Committee curbs principal powers over high school student media

Kimberly Yee speaking at a campaign rally in Phoenix, Arizona on Aug. 26, 2014. (Photo by Gage Skidmore)

PHOENIX – A bill to expand freedom of the press protections for student journalists at public schools, community colleges and universities across Arizona passed through the committee on education unanimously today.

Senate Bill 1384, introduced by Sen. Kimberly Yee, R-Dist 20, allows student journalists across the state to exercise freedom of speech and freedom of the press in school-sponsored media. It prohibits a student journalist from being disciplined for exercising that freedom. It also charges student media advisers with the responsibility to determine the content of school-sponsored media.

Section C of the bill clarifies that SB1384 does not protect or authorize libelous or slanderous work, or invasions of privacy, violations of federal or state law or work that endangers other students.

This bill effectively nullifies Hazelwood v. Kuhlmeier, a 1988 Supreme Court Case that gave the principal of a high school the right to determine what a high school paper can publish.

Instead, the bill would turn Arizona law back to the 1969 Supreme Court Case, Tinker v. Des Moines Independent Community School District in which the court agreed that student freedom of the press should be protected and said, “Students don’t shed their constitutional rights at the school house gates.”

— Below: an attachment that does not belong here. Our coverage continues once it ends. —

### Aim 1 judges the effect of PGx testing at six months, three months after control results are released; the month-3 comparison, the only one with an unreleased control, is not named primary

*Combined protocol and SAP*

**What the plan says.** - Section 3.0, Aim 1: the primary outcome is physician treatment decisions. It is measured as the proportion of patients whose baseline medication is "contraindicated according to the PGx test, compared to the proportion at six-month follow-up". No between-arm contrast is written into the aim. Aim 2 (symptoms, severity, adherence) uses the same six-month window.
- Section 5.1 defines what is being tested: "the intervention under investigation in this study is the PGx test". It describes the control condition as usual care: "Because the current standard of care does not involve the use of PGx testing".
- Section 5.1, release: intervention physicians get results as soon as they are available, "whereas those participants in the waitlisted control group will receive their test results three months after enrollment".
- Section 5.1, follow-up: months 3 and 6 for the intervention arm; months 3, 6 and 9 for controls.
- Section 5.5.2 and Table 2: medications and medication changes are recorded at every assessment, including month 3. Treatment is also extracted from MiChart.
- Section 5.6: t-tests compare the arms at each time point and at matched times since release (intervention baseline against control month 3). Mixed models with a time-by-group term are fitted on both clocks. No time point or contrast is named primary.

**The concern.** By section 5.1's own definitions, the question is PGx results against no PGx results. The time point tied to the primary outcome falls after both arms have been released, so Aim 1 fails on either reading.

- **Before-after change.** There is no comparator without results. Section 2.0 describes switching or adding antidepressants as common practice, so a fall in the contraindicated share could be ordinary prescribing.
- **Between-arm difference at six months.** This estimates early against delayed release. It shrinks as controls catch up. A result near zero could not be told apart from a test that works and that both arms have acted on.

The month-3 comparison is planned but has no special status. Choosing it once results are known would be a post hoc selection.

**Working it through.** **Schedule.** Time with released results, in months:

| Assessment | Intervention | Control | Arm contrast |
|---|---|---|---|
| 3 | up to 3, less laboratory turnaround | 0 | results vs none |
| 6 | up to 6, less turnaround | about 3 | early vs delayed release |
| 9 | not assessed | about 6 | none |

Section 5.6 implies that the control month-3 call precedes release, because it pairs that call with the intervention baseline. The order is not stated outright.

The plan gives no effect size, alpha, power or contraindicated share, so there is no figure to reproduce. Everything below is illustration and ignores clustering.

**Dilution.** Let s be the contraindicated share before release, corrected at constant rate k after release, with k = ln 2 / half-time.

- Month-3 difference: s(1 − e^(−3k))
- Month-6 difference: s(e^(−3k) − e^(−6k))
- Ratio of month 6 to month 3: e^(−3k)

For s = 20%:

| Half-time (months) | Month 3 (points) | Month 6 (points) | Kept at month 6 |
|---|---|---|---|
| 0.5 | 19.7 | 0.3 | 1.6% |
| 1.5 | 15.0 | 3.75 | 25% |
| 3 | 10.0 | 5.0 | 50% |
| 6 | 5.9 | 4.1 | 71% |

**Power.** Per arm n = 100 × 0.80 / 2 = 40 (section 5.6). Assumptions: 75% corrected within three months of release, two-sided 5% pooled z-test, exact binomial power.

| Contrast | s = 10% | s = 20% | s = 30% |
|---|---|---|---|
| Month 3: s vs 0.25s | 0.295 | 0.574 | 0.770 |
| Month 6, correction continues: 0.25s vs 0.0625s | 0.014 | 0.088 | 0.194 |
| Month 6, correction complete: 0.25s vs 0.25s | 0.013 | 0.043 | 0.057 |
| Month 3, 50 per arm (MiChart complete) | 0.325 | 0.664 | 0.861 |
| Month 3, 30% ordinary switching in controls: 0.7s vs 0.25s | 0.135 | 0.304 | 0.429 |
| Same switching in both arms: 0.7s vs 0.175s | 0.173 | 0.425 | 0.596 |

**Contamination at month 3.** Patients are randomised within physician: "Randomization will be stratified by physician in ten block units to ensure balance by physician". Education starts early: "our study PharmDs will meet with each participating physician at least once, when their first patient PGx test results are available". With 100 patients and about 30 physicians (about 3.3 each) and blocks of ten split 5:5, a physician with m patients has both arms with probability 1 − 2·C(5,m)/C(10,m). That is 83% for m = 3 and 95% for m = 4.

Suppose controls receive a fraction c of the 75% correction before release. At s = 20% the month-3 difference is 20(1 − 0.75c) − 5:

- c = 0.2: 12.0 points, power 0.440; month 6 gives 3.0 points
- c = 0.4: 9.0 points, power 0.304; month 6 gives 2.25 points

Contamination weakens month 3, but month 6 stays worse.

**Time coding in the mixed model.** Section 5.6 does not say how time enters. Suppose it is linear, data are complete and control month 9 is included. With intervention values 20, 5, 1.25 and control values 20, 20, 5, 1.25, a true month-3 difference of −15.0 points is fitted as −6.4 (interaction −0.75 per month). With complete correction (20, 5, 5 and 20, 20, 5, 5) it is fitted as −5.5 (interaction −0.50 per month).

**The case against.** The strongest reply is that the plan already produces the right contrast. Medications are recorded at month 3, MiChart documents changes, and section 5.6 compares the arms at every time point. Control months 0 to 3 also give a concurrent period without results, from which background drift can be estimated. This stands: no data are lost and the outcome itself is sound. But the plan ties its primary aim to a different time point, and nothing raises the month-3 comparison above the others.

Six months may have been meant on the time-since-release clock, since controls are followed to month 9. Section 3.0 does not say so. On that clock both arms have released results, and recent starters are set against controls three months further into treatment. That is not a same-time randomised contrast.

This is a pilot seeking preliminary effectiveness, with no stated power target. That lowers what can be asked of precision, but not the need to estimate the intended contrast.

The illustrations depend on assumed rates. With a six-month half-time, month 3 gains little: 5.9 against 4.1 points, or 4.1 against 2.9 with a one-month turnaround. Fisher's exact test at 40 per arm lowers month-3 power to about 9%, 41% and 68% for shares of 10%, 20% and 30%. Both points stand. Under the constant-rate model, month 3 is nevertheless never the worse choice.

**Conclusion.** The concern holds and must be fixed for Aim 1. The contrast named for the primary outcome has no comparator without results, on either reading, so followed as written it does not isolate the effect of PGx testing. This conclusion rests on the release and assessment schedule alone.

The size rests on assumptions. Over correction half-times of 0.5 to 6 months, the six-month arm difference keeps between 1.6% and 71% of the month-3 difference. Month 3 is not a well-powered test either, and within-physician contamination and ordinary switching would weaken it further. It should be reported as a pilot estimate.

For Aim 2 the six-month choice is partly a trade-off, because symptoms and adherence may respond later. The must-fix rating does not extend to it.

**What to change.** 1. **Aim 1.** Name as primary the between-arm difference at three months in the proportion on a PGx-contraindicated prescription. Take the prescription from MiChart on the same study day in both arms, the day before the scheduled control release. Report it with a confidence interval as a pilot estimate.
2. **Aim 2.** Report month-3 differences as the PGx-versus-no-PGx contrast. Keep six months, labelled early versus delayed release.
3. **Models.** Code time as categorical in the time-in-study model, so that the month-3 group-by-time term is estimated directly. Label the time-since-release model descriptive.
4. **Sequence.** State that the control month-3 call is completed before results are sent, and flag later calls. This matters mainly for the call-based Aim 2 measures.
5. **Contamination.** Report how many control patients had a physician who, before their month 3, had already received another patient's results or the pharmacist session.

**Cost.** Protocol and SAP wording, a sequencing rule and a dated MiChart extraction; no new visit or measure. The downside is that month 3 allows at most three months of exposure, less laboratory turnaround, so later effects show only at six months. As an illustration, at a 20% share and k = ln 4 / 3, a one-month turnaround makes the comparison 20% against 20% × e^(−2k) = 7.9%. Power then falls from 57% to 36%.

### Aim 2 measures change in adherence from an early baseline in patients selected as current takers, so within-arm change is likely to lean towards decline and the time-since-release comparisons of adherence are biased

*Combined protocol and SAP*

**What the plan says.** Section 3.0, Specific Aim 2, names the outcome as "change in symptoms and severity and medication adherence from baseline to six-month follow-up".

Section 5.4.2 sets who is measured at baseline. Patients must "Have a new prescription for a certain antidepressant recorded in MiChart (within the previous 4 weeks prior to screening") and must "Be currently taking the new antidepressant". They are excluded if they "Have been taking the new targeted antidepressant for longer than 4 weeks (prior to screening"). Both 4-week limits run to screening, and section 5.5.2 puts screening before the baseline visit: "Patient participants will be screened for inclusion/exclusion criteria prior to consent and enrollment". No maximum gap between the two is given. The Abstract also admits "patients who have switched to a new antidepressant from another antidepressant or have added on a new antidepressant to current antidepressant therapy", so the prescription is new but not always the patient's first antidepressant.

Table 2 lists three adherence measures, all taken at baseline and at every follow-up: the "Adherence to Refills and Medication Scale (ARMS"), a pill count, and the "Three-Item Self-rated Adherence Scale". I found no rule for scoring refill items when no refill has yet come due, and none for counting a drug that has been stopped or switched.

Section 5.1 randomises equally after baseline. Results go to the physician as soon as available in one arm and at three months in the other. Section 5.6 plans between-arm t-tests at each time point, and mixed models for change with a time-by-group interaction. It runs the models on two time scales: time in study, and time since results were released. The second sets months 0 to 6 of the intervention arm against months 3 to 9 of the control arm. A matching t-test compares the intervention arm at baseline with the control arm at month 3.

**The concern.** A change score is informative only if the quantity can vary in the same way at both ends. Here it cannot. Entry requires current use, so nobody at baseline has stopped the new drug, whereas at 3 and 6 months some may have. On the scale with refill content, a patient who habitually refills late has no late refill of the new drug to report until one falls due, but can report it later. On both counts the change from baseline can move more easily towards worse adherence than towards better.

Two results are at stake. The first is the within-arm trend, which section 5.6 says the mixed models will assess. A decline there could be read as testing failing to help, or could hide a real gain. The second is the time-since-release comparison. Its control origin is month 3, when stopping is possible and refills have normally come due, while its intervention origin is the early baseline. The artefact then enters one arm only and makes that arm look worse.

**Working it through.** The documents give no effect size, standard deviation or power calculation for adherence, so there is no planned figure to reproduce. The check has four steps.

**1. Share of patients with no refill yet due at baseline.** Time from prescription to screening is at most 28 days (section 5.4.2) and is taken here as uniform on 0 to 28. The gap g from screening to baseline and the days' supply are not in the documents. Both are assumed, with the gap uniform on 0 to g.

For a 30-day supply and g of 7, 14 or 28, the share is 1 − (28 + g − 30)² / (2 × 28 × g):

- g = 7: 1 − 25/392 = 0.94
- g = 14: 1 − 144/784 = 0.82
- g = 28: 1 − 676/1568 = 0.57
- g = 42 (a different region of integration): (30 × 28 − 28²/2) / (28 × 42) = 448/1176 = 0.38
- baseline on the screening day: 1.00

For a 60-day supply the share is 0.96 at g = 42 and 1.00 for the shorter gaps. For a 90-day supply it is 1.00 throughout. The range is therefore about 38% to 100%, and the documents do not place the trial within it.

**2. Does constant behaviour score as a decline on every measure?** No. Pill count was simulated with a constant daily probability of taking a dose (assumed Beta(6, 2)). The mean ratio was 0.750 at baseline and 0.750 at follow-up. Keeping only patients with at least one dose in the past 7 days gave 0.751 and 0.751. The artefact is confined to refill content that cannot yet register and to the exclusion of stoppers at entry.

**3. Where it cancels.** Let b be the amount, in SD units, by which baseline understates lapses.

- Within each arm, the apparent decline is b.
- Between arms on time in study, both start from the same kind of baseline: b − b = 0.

This bill has been introduced multiple times over the past 25 years, most notably its first time when Sen. Yee testified as a 17-year old reporter for her high school paper. It did not pass that year, or any other year, but currently has bipartisan support.

Sen. Steve Smith, R-Dist 11, was concerned that the bill might not be specific enough. Smith worried that without the Hazelwood precedent, there would be room for discrimination and bullying against students.

Sen. Lee responded by pointing out that the bill dedicates issues like that to the adult advisors.

David Cuillier, the director of the University of Arizona school of journalism, said he favored it because it is “a reasonable, common sense balance where students have rights to practice journalism.”

David Cuillier testified before the U.S. Senate Judiciary Committee on FOIA reform last year.

Brett Fera, the director of Arizona Student Media at the University of Arizona, is hopeful the bill will succeed.

“As an individual who works in student media myself I think it’s an important discussion to have,” Fera said. “Specifically at the high school level because less protection is afforded there. It’s not something we’ve seen a ton of at the college level here in Arizona. But across the country, it’s becoming more prominent to see students and advisors punished for content decisions.”

Fera pointed to an issue with the Daily Kansan. Student government at the University of Kansas threatened to cut funding for the paper because of an editorial criticizing a student government election. The Kansan filed a lawsuit against two University of Kansas administrators. It was dismissed after the paper reached a resolution with the administrators. Both sides said they were satisfied with the results, and the Kansan still receives funding.

“While that’s never anything I’ve ever dealt with, it proves that it’s a discussion that needs to happen,” Fera said.

No one opposed to the bill spoke the committee.

The amendment and bill passed the education committee unanimously. The bill will head to the Rules Committee next.

Christianna Silva is the Don Bolles Fellow covering the Legislature for Arizona Sonora News, a service provided by the school of journalism at the University of Arizona. Reach her at 

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